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Facts Forum News, Vol. 4, No. 8, September 1955
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Facts Forum. Facts Forum News, Vol. 4, No. 8, September 1955 - File 052. 1955-09. University of Houston Libraries. University of Houston Digital Library. Web. September 23, 2020. https://digital.lib.uh.edu/collection/1352973/item/489/show/471.

Disclaimer: This is a general citation for reference purposes. Please consult the most recent edition of your style manual for the proper formatting of the type of source you are citing. If the date given in the citation does not match the date on the digital item, use the more accurate date below the digital item.

Facts Forum. (1955-09). Facts Forum News, Vol. 4, No. 8, September 1955 - File 052. Facts Forum News, 1955-1956. University of Houston Libraries. Retrieved from https://digital.lib.uh.edu/collection/1352973/item/489/show/471

Disclaimer: This is a general citation for reference purposes. Please consult the most recent edition of your style manual for the proper formatting of the type of source you are citing. If the date given in the citation does not match the date on the digital item, use the more accurate date below the digital item.

Facts Forum, Facts Forum News, Vol. 4, No. 8, September 1955 - File 052, 1955-09, Facts Forum News, 1955-1956, University of Houston Libraries, accessed September 23, 2020, https://digital.lib.uh.edu/collection/1352973/item/489/show/471.

Disclaimer: This is a general citation for reference purposes. Please consult the most recent edition of your style manual for the proper formatting of the type of source you are citing. If the date given in the citation does not match the date on the digital item, use the more accurate date below the digital item.

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Title Facts Forum News, Vol. 4, No. 8, September 1955
Alternate Title Facts Forum News, Vol. IV, No. 8, September 1955
Series Title Facts Forum News
Creator
  • Facts Forum
Publisher Facts Forum
Date September 1955
Language eng
Subject
  • Anti-communist movements
  • Conservatism
  • Politics and government
  • Hunt, H. L.
Place
  • Dallas, Texas
Genre
  • journals (periodicals)
Type
  • Text
Identifier AP2.F146 v. 4 1955; OCLC: 1352973
Collection
  • University of Houston Libraries
  • Facts Forum News
Rights No Copyright - United States
Item Description
Title File 052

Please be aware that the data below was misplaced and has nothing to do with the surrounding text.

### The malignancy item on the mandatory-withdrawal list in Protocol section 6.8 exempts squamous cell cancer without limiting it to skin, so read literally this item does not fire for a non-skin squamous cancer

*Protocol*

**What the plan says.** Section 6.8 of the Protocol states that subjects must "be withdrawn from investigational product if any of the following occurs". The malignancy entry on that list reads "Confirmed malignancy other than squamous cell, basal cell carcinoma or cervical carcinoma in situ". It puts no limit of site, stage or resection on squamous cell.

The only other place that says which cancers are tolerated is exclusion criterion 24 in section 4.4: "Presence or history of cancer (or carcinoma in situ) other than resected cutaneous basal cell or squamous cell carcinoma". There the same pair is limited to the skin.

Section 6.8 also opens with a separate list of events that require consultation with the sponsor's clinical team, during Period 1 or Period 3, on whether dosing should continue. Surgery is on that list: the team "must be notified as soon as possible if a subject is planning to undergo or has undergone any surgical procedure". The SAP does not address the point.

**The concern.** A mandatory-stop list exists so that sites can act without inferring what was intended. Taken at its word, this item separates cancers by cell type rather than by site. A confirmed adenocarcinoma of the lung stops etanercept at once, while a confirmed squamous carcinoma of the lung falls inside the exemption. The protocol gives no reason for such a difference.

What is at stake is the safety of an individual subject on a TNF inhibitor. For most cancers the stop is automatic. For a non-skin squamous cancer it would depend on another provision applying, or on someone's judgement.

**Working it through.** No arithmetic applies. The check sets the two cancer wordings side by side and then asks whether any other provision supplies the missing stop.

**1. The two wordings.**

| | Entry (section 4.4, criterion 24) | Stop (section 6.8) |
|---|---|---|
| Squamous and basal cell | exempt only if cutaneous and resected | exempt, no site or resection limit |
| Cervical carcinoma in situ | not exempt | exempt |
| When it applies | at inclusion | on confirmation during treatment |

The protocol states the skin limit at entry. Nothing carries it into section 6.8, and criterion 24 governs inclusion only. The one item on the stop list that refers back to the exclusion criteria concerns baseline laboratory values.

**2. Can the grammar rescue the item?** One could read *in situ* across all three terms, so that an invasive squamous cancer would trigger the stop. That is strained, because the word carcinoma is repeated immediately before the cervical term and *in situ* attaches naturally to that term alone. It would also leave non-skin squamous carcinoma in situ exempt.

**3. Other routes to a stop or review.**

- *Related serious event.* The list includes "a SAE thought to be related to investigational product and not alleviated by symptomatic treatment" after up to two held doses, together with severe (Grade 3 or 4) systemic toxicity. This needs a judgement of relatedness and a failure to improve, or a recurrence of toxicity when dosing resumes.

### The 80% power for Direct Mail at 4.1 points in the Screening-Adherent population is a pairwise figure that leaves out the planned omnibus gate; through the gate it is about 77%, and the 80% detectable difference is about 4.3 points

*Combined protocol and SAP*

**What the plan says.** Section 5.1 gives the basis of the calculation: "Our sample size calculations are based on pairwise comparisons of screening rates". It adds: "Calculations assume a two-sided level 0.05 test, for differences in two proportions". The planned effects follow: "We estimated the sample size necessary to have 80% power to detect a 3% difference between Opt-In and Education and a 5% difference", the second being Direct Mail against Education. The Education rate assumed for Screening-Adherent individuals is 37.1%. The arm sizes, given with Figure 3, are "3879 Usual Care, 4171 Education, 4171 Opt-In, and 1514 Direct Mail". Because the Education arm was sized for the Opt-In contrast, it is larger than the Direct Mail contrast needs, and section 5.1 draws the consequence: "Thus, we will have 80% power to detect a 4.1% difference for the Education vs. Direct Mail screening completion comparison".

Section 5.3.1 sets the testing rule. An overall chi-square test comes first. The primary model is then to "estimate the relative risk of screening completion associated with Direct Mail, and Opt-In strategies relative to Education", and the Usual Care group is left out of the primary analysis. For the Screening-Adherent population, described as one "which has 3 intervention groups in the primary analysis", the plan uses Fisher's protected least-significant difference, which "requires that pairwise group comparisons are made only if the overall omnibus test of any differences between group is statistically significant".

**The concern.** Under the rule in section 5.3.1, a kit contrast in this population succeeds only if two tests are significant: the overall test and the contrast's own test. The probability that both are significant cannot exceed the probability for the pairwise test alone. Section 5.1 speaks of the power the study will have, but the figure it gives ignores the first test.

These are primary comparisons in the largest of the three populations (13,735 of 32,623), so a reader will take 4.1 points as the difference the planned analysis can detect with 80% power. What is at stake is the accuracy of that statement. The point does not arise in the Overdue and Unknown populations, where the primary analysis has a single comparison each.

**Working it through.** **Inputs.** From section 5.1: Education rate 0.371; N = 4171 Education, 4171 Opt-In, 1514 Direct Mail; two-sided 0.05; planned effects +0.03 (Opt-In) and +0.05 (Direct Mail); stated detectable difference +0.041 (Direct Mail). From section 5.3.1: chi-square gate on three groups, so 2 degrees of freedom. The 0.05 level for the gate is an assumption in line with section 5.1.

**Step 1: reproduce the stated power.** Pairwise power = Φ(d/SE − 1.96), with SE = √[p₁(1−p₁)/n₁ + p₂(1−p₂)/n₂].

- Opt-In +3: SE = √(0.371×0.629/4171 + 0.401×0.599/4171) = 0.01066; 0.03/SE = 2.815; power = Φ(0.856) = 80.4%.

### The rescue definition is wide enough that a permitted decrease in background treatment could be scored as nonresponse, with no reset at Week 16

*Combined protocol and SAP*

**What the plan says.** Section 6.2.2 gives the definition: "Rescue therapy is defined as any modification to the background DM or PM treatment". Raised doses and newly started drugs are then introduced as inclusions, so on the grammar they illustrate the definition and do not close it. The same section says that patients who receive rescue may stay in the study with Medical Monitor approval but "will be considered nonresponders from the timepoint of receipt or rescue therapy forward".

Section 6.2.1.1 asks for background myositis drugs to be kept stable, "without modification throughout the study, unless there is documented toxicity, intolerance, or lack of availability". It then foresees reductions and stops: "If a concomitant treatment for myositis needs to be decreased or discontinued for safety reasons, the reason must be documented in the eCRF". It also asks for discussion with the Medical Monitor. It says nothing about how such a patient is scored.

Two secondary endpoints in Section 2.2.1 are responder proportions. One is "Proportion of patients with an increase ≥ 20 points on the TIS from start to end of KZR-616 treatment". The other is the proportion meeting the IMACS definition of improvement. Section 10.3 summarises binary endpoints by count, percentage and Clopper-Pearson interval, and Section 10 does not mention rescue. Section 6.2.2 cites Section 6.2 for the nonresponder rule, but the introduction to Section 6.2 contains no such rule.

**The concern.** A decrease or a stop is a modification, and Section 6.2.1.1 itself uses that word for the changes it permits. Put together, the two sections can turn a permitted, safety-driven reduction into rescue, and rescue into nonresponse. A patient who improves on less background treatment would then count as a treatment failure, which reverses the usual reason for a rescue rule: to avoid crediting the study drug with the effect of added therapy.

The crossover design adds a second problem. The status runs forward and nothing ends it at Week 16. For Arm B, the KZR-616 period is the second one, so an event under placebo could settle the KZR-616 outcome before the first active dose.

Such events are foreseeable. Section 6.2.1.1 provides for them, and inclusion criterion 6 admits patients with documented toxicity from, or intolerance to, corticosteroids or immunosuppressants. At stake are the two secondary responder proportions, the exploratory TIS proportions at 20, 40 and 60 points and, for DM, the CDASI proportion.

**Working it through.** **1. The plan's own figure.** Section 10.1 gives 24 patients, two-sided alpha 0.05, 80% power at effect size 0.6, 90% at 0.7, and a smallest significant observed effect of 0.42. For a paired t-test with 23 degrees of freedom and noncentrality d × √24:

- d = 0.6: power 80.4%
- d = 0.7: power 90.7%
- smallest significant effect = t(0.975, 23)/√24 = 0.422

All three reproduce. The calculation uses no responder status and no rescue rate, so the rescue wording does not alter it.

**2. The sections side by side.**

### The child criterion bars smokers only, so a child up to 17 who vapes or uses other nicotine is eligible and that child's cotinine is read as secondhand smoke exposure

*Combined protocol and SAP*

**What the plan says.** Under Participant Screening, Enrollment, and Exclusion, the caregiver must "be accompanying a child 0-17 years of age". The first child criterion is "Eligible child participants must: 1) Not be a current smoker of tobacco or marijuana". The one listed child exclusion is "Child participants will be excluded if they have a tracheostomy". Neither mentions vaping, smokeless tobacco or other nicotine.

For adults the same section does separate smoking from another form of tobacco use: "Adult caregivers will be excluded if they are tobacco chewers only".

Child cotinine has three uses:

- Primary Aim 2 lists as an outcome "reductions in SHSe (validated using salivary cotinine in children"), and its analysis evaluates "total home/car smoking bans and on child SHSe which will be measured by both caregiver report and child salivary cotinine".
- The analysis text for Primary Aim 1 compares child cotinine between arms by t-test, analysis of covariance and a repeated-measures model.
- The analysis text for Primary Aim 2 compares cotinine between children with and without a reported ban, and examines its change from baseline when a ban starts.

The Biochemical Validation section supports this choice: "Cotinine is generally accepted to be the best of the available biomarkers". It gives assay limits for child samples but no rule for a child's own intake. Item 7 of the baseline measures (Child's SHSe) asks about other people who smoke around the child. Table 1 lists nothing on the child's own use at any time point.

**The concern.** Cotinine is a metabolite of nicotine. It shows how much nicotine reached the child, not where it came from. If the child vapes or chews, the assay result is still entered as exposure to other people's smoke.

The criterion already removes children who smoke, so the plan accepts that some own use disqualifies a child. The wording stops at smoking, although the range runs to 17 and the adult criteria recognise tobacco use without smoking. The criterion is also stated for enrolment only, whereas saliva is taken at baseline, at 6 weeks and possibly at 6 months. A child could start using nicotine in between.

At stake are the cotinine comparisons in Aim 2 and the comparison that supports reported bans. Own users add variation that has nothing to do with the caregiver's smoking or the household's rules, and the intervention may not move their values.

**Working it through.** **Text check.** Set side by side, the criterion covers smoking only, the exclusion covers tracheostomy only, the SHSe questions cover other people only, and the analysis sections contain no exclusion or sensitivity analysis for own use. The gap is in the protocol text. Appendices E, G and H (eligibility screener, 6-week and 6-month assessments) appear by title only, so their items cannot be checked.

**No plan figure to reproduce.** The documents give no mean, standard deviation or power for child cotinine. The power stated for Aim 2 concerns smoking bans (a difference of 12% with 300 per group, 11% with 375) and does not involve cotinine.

Transcript the reviews, she claimed, were "bad". But. as she told a librarians' conference, she had a painful problem: what should she do about the unusual number of requests for the Castle book ? To the untutored, the answer would appear obvious. Give the public what it wants. Or, at least, the librarian should have icael lhe book giving her such pain. Bul she had not. She told Mr. Castle her opinion of it was based solely on the re\ iews. Eventually, her painful dilemma wets resolved. She ordered the Castle book. It should be emphasized that, as in Teaneck, many librarians may be unaware that, by refusing to purchase a book beeause of certain reviews, they're unwitting accessories in the crime of "book-burning." More than 12.1100 boob are published annually. Obviously, few librarians can read more than a handful. Obviously, too. few libraries can purchase e\er\ book. Most librarians, therefore, rely on certain publications for guidance on what in purchase. Rarely do thev decide on the basis of public demand. The Castle book, fm example, stirred up extraordinarily large requests in the nation's libraries, to judge from a sampling. *1 et, as Boston's chief librarian admits, such demand is no determining influence. Neither, thc Bostonian said, i- lhe fact that a book, -inh a- Castle's, hit national best-seller lists of both thi- \eu York Times anel the- Herald Tribune. What i- important an- iln- reviews appearing in tin- Times Sunday Book Sections anil such trade sources eii- the Library Journal and lhe Virginia Kirkus tip sheet. Miss Kirkus' ideological predilections can be seen in her attack on the new Ralph de Toledano anti-Communist novel for failing in contribute to international understanding, \pparently this means that anti-Bed manuscripts should be submitted to the Kremlin for approval. Books like' Billions, Blunders ami Baloney rarel) meet with Miss Kirku-' acceptance. In the Times, the Castle- book was subjected lo ei hatchet job. more \inelie-ii\e' than usual. The Library Journal also denounced the book. The Journal, since il caters specifically to librarians, has an enormous sa\ over whal Vmericans find in their li- braries. I nfortunately, its recommendations generally an- questionable. John Caldwell, a writer nn the Far East, studied the- Journal's choices in his field. Invariably, hi' told a Senate committee I.i-l year, luniks critical of tin- Chinese Nationalists are touted. Anti- Communist 1 k-. In- said, -inh ei- Ger- aldine Fitch's Formosa Beachhead, either are condemned or ignored. Books sym- Page 50 I rge your friends to ask for FACTS FORUM NEWS at ihe newsstand, or gel extra copies there for lliem. If your news dealer does nol have FACTS FORUM NEWS, tell leiiii il is now easy lo (ret and easy to sell. pathetic with congressional probes, such as Burnham's It eb of Subversion, are rarely recommended. Unsurprisingly, therefore, the Journal described the- Castle book as "ein intemperate attack, often bordering on the hysterical . . . unfortunate . . . noisy manner of presentation. . . ." Librarians were advised tn "await ,\c- nieinel." meaning thev shnulel ke-cp l.ei-- ile- nut of their libraries unless the demand was overwhelming. By giving such aiKiee'. lhe- Journal has arrogated fnr ilself the powers "1 ;e censor. If anyone else presumed lo tell librarians whal not lo buy. lhe Jouriiiit undoubtedly would accuse him nf "book- burning.9 Thi' Journal's influence is enormous, according tn Boston's chief librarian. John M. Carroll. In order in accommodate local tastes, Boston's library system supplements the trade papers with it- own reading system. This consists of "five representative branch librarians, advised b) ministers anil other communit) leaders," Mi. Carroll -aid. Tin- committee decides on ei I k's nn tils en lack nf them on the basis "f trade reviews, as well ei- one submitted b) a local reader. Tin- committee's analysis then is sent In tin- vetri- mis branch libraries. Ibii'- whal weis sent out on Billions. Blunders and Baloney, This lunik i- subtitled 'The fantastic -ieirv eel how Uncle Sain is se|iiati(iering your iiiiiiii*\ overseas." It might In- well tn mite- tlieet tin- emphasis lu thi- statement -hiiulr] he on tin- word '"fantastic." If Mr. Castle lieeel been ee ['it la— tanlee-tu elieel a hit more factual hi- book would have carried greater ue'i^ht. Ill this -ennui and tiirv treatment lu- pulls no punches and is impartial in his criticism from the President down. Before deciding in l>u> ihi- item, it might la' we'll tee rcael the' following re- views: ^eu York Times Hemk Review, February 13, page 22; Veti York Herald Tiil,nn. Hunk Review, February 20, page 5: Saturday lln inc. February 26, peem- 11. \ie importanl subjeel nut tun adroitl) handled. I ndoubtedly then- ivill lu- calls fnr this title: in leu I there hee\e' eelia-eleK been many eal Is. but buy with caution. Nut leer replacement Mr. Carroll frankly admitted this comment was "not designed lo encourage purchase of the book." He said it was not unusual to cite reviews appearing in the two New York newspapers. Mr. Carroll was unaware that New England's best-known newsman, the Boston Herald's Bill (ainningham, hail devoted a Sunday column of some 4,000 words I" high praise nf lhe' Castle bunk. Or thai both the Boston Globe eunl Boston Post heul warmly recommended the heieek. "Local newspaper appraisals generally are nol profound," Mr. Carroll explained, 'moreover, we -ce-k guidance in i - commercial sources. The fact that, as reported by the library ilself. "there have already been many calls" for the Castle hnnk was unimportant. "This occurs from lime to time, he said. "A newspaper will refer to ei book, or Walter \\ inchell mighl mention it, eunl there is phei lenal interest. Which is whal happened in lhe Case of Castle. Librarians know when the public wants to read. We seek to avoid deadwood, books not likely to have permanenl \ eiluc. Mr. Carroll voiced bewildermenl in the interest shown in the circular carrying comment on the Castle I k. "After all," he said, "we can'l read everything. Theit. of course', is nol the issue'. Tin- issue concerns the objectivit) of those empowered to recommend bunks. In Boston, al least, thai objectivit) is questionable. Consider the Boston analysis nl I'.niiK lleihn's sympathetic biography of Chiang Kai-shek. This recenl lunik was described ets "designed for th* China lobby appeal. . . . \nl all readers will agree with her interpretation. . ■ - There «ill be a demand, but il is nol ' first choice. ... A more unbiased interpretation may be forthcoming. The cliched phraseolog) clearl) reveals the leftward thinking of those who have- et lot to -a\ about w hell is purchased b) Boston libraries. Obviously the hoped-for "more unbiased interpretation" of Chiang's li'1' would I"- the traditional one picturing the Cismo as ee scoundrel. However, Ed- win ll. Reischauer's (( anicd In IsW" Policy was recommended. In urging eventual recognition of Bed China, I'11" book takes the Lattimore line. \- stated, the merits of these I k* are not the issue. The' real issue is whether librarians should In- permitted to pul their """ form nf "thoughl ei'lllnil" Over "ll il"' American people. And. whether those in high placcSi from lln- While House down, will tak' cognizance nl this form nf insulin"" "book-burning." as they did see forth' rightly when ee \\ isconsin senator sough' in remove Communist bonks tin"1 I nited States overseas propaganda "' braries. FACTS FORUM NEWS, September, 195s of